The recruitment process that Teach First undertakes is robust, so that quality assurance process is built into the programme. Then there's the national recognition. If a headteacher gets someone from Teach First, chances are they're going to be bright graduates with plenty of determination and skill, because wow, if you get through the programme, that takes some determination. That gave us confidence. Rather than random supply teachers, or perhaps trainees from another route, we've got people of a high quality going in the places where they were needed.  

In cases where staff fell ill, we were so confident with the trainees that they stepped in and started leading the classes. The trainee’s mentors were switched around and adaptations were made, but we knew that they were able to teach those children and tackle the challenges the schools were facing. That gave our schools the confidence that there wouldn’t be an interruption to their pupil’s education. 

Collaboration keeps children on track 

We've got a cohort now where we've had success. Though we’ve faced challenges through the pandemic, and this cohort did have a trainee leave the programme, we recognise that this is going to happen. It’s the reality of the job.  

The thing that impressed me is that if we experienced any issues, all I had to do was drop an email or pick up the phone. Behind Teach First, there is a team of people to help with almost anything, so you can go to them for support. 

The right process is followed and that's what impressed us. The HR teams worked together to make sure the school and the trainee was supported. 

At its simplest level, recruiting with Teach First meant that we had enough staff in school to make sure that children did not fall behind. Which is so important, because we talk about catch up and recovery programmes, but the whole point of our strategy was to try to make sure they didn't fall behind in the first place, which people sometimes forget. 

Trainees bring energy and ideas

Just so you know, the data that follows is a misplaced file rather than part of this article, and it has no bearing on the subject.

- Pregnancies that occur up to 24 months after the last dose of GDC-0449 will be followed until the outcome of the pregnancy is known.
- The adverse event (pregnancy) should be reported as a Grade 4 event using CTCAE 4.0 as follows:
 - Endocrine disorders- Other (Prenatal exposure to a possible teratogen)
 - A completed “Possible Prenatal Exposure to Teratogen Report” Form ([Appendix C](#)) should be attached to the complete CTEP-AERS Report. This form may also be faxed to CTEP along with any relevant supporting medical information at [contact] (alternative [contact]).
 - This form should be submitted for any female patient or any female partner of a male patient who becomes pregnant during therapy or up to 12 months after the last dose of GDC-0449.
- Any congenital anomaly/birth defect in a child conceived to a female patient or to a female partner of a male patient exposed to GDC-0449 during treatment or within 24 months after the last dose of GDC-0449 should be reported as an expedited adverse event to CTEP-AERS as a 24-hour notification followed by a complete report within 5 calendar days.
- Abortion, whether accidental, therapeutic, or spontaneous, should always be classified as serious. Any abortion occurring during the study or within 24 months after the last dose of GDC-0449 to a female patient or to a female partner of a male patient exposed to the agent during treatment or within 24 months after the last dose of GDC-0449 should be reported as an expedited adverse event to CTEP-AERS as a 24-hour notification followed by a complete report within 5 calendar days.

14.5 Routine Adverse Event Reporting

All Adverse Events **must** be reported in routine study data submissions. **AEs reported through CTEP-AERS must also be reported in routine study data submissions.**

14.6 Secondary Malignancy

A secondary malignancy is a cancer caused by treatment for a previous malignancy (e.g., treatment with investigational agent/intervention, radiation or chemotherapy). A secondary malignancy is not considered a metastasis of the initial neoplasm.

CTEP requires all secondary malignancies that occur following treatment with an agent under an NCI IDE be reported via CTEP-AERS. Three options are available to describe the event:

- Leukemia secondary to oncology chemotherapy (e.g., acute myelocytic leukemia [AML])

The trainees master the technology and are willing to have a go at thinking up new ideas and actively contributing. Sometimes having a trainee can be seen as taxing to a school’s resources. Teach First trainees are different. In our schools, they were leading projects, suggesting and contributing their skills to the education that our schools offer. 

The recruitment process is tough, but trainees get a lot of support along the way which shows the kind of aptitude they have. Trainees aren’t just ambitious. They have an aspiration to do the best for our children. And they put that at the heart of everything they do. They’ve made an active decision to take on Teach First’s Training Programme. To me that shows they’ve got that commitment to make a real difference in their career and to improving those children’s life chances. Obviously, our recruitment strategy and investing in the workforce is a key part of that.  

We've seen the quality of the trainees and the benefits from having extra time for strategy in the schools where those trainees excel. We've got the opportunity to keep developing the trainees we've got, and we are confident knowing we have Teach First’s support with this. For example, with getting trainees placed onto leadership programmes. Going forward we'll definitely be exploring those options available to us, while continuing to recruit some of the best trainees into our schools. 

Are you looking to grow your teaching capacity for next year? Find out more about hiring trainee teachers through our Training Programme here.